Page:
4. While there were three concurring opinions  in the case (by Justices Clark (father of LBJ's Attorney General Ramsey Clark), Harlan (grandson of his namesake Justice John Marshall Harlan who had dissented in Plessy), and Douglas, the Opinion of the Court was written by Hugo Black, who as a member of the Court in 1942 had dissented in Betts v Brady because he thought all criminal defendants should have the assistance of counsel throughout the legal process.

I focus on Black writing the opinion because of his background.  He was a former US Senator from Alabama, and during his younger years had been a member of the KKK.  The court had some interesting members on it at that point.   Chief Justice Earl Warren had been the Attorney General of California who after Pearl Harbor had beseeched FDR to intern those of Japanese background on the West Coast, and was later Governor of California and in 1948 was VP running mate for Dewey against Truman.  Arthur Goldberg had been Secretary of Labor, and would leave the Court to become UN Ambassador.  William Brennan would become a great civil libertarian in his days on the Court.  William O. Douglas had headed the SEC and been seriously considered for VP by FDR.  Byron White had BEFORE his stint as a Rhodes Scholar played in the NFL for what is now the Pittsburgh Steelers, leading the league in rushing as a Rookie (he later played for the Detroit Lions).  In short, the members of the Court had a wide range of life experiences, and one cannot help but think that - like some previous members of the Warren Court like Felix Frankfurter and Robert Jackson both on the Court 9 years earlier when Brown v Board was decided unanimously - that varied experience may well have given them a greater sensitivity to the impact of the decisions of the Court, which may well be why the Warren Court was in so many ways the high point of the expansion of protection for individual rights.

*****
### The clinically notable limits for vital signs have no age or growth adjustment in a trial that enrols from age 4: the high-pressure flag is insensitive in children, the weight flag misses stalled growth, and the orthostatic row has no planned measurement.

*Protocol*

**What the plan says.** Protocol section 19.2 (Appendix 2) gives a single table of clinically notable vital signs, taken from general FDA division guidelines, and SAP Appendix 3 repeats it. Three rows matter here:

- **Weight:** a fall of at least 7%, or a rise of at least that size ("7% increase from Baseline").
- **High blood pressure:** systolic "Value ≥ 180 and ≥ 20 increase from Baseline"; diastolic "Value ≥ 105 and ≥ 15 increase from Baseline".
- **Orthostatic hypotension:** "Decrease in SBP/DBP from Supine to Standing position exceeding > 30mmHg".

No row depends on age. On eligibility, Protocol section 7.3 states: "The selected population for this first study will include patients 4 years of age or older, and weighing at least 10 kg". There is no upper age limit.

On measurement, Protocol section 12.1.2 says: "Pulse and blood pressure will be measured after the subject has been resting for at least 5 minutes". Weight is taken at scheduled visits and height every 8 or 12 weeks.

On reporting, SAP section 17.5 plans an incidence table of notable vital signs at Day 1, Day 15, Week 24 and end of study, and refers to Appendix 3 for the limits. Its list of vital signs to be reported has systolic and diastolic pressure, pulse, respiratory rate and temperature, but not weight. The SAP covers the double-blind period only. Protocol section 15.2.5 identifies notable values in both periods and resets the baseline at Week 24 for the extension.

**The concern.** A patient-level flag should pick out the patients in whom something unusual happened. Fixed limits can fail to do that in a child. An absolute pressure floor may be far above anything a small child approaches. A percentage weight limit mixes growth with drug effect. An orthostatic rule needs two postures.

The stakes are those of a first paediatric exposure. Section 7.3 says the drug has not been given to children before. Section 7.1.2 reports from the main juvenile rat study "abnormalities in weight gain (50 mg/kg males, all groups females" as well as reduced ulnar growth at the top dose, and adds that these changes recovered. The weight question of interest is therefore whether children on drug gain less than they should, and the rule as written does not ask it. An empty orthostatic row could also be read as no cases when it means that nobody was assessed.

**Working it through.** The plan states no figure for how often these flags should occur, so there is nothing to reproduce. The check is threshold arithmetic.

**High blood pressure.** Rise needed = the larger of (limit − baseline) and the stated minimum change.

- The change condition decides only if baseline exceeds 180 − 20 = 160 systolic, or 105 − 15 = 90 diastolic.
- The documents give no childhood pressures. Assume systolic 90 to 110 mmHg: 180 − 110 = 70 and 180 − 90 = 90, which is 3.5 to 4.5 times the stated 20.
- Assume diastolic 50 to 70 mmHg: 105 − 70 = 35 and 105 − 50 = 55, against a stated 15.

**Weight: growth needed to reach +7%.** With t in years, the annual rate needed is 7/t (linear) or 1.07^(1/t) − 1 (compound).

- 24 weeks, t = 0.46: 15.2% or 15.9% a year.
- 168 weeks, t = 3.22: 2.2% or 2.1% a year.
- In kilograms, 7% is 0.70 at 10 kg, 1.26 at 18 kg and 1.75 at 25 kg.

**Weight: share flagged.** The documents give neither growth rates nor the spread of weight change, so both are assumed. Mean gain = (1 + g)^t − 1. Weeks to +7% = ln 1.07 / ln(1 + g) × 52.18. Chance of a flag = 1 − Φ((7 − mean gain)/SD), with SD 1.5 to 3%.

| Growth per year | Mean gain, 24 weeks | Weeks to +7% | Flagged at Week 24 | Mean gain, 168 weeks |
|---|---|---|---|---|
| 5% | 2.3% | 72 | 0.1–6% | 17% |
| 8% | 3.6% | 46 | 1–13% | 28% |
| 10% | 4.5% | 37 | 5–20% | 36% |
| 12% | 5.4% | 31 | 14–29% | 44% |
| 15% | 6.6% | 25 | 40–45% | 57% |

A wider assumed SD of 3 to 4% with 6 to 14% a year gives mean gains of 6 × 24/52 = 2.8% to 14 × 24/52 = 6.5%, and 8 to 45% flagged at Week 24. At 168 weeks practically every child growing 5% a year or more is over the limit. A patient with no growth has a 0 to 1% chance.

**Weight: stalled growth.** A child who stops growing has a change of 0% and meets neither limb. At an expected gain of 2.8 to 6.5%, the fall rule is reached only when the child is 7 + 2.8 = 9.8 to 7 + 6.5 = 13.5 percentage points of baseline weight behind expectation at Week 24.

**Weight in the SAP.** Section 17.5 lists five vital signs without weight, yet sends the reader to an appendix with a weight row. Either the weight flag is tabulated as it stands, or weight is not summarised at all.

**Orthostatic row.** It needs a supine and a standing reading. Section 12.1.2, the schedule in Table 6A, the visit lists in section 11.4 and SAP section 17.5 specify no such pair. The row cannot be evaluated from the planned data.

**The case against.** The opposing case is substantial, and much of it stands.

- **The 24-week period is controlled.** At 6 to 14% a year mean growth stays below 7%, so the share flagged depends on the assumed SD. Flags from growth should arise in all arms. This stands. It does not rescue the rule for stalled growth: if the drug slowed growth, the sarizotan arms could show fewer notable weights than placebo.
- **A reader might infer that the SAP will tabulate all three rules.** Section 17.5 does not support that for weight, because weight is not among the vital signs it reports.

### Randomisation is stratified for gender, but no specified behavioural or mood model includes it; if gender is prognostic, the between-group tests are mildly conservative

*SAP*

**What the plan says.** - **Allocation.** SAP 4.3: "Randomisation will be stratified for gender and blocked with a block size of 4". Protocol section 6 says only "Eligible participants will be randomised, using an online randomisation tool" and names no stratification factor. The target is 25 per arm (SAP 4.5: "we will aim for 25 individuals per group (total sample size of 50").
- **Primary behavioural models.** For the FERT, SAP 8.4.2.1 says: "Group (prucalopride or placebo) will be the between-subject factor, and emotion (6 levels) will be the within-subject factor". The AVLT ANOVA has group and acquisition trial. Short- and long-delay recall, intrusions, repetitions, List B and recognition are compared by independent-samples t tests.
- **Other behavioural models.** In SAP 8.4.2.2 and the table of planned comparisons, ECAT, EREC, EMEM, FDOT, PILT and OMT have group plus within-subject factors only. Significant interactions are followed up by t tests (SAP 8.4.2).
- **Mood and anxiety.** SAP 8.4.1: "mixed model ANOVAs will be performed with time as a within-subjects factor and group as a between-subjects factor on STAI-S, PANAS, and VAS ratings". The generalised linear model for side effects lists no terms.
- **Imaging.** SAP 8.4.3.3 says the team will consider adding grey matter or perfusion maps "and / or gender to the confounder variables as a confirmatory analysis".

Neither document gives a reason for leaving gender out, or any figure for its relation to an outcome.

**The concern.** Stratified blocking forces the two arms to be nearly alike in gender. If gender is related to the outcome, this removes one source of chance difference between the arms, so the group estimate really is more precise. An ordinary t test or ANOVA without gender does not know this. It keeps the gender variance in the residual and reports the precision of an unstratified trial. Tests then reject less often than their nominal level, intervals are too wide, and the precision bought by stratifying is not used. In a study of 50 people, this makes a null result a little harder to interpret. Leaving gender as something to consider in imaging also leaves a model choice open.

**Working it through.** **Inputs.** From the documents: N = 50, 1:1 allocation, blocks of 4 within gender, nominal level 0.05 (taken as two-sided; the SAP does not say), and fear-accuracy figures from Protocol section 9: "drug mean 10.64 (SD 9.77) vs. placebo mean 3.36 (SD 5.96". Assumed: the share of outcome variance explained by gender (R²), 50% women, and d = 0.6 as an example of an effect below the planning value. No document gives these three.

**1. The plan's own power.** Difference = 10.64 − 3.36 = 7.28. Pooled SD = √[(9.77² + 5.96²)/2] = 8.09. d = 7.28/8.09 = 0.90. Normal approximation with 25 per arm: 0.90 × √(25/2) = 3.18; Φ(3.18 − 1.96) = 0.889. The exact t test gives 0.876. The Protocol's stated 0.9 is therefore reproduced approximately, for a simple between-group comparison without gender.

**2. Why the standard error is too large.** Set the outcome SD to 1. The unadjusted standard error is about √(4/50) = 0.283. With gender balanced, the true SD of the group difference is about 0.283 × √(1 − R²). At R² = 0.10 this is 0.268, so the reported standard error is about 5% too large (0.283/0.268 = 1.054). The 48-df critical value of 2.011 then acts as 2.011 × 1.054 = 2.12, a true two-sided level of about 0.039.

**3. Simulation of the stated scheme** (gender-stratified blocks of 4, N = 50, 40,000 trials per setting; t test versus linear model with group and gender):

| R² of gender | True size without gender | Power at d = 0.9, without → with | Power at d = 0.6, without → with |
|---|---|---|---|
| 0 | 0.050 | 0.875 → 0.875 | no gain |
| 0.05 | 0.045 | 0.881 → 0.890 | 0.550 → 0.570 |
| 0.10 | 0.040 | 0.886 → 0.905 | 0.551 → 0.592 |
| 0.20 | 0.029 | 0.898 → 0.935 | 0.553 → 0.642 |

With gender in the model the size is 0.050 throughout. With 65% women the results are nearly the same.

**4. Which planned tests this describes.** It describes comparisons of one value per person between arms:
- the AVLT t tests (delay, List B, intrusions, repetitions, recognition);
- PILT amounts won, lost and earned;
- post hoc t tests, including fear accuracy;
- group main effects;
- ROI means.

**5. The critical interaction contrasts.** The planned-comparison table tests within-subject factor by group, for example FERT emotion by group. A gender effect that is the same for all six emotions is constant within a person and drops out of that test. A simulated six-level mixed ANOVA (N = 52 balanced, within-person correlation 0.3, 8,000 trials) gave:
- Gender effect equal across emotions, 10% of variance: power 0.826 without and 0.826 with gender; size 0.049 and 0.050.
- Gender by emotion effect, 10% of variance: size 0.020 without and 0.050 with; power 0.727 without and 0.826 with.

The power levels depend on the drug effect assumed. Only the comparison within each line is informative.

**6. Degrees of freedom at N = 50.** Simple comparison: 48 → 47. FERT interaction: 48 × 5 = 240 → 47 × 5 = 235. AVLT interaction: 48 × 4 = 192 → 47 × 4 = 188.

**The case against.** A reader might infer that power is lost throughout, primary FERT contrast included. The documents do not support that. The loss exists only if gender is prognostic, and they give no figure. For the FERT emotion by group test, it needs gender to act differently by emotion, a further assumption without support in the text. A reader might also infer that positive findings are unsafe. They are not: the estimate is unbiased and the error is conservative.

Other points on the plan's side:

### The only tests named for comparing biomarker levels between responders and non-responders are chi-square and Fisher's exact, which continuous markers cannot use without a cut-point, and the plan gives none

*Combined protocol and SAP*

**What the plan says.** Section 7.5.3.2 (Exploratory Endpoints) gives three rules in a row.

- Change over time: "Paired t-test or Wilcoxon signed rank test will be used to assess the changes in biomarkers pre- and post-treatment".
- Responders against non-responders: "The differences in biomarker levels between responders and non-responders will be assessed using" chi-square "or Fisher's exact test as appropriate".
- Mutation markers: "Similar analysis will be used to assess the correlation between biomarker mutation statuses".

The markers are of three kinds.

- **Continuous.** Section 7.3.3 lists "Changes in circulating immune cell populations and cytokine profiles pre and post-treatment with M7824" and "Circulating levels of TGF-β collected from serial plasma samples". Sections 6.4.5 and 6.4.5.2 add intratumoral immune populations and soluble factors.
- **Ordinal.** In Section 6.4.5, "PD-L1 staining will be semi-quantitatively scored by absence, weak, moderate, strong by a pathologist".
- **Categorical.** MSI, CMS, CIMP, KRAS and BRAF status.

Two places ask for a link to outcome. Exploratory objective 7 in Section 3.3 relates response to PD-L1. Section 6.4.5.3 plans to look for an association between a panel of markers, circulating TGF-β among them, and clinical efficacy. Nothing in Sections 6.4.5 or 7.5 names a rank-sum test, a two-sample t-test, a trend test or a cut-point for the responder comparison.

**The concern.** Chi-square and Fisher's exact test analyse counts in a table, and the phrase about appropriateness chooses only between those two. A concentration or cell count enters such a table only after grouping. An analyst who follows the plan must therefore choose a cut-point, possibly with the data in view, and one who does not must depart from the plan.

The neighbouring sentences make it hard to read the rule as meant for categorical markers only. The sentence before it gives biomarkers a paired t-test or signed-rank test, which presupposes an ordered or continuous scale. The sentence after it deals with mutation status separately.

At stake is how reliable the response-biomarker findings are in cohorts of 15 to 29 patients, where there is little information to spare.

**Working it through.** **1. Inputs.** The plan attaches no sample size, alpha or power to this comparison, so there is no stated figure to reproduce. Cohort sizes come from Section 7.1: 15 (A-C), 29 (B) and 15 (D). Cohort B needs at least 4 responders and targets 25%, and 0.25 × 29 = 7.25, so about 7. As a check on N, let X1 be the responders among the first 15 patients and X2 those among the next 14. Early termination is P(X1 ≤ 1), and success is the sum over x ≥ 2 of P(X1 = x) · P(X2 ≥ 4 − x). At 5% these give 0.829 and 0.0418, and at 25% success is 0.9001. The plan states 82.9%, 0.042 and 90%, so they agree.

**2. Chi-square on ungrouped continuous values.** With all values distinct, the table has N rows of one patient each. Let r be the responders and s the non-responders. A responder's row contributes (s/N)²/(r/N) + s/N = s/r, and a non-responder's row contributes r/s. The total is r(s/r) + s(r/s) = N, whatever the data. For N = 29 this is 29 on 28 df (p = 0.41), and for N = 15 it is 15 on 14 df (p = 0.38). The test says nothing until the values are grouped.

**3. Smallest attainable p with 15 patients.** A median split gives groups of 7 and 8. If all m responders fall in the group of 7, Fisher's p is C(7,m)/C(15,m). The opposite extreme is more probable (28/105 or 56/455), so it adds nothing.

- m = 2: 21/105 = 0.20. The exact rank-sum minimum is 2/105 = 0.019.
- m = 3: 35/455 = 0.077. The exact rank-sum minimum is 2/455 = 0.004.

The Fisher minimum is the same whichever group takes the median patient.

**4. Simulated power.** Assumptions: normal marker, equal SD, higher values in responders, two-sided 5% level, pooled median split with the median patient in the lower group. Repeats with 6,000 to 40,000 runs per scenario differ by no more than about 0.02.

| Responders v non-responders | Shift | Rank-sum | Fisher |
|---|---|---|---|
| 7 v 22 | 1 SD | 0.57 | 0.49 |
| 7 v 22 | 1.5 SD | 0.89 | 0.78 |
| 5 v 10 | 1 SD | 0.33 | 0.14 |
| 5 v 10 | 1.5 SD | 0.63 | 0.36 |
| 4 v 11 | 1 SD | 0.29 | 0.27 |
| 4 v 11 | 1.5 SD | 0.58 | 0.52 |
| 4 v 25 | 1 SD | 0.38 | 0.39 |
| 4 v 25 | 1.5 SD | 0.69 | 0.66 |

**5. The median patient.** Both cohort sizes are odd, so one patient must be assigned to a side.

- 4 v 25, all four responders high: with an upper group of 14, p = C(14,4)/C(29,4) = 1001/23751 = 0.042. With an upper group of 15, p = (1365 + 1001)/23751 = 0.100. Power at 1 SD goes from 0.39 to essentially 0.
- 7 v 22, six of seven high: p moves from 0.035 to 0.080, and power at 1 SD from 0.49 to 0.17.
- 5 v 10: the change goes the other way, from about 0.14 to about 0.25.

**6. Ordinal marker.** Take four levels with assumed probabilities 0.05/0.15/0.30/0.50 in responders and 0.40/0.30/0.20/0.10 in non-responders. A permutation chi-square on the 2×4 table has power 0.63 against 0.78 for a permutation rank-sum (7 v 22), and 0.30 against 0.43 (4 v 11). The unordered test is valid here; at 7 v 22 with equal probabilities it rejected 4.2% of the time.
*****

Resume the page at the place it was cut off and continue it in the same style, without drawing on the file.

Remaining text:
Gideon has another parallel with Brown -  the winning side of the case was argued by a future member of the Court, in Brown by Thurgood Marshall, in Gideon by Abe Fortas.  The quality of counsel can clearly make a difference.  Cohen notes of Fortas that

Justice William O. Douglas would write that Fortas' argument was probably the best single argument the justice had heard in his 36 years on the Court.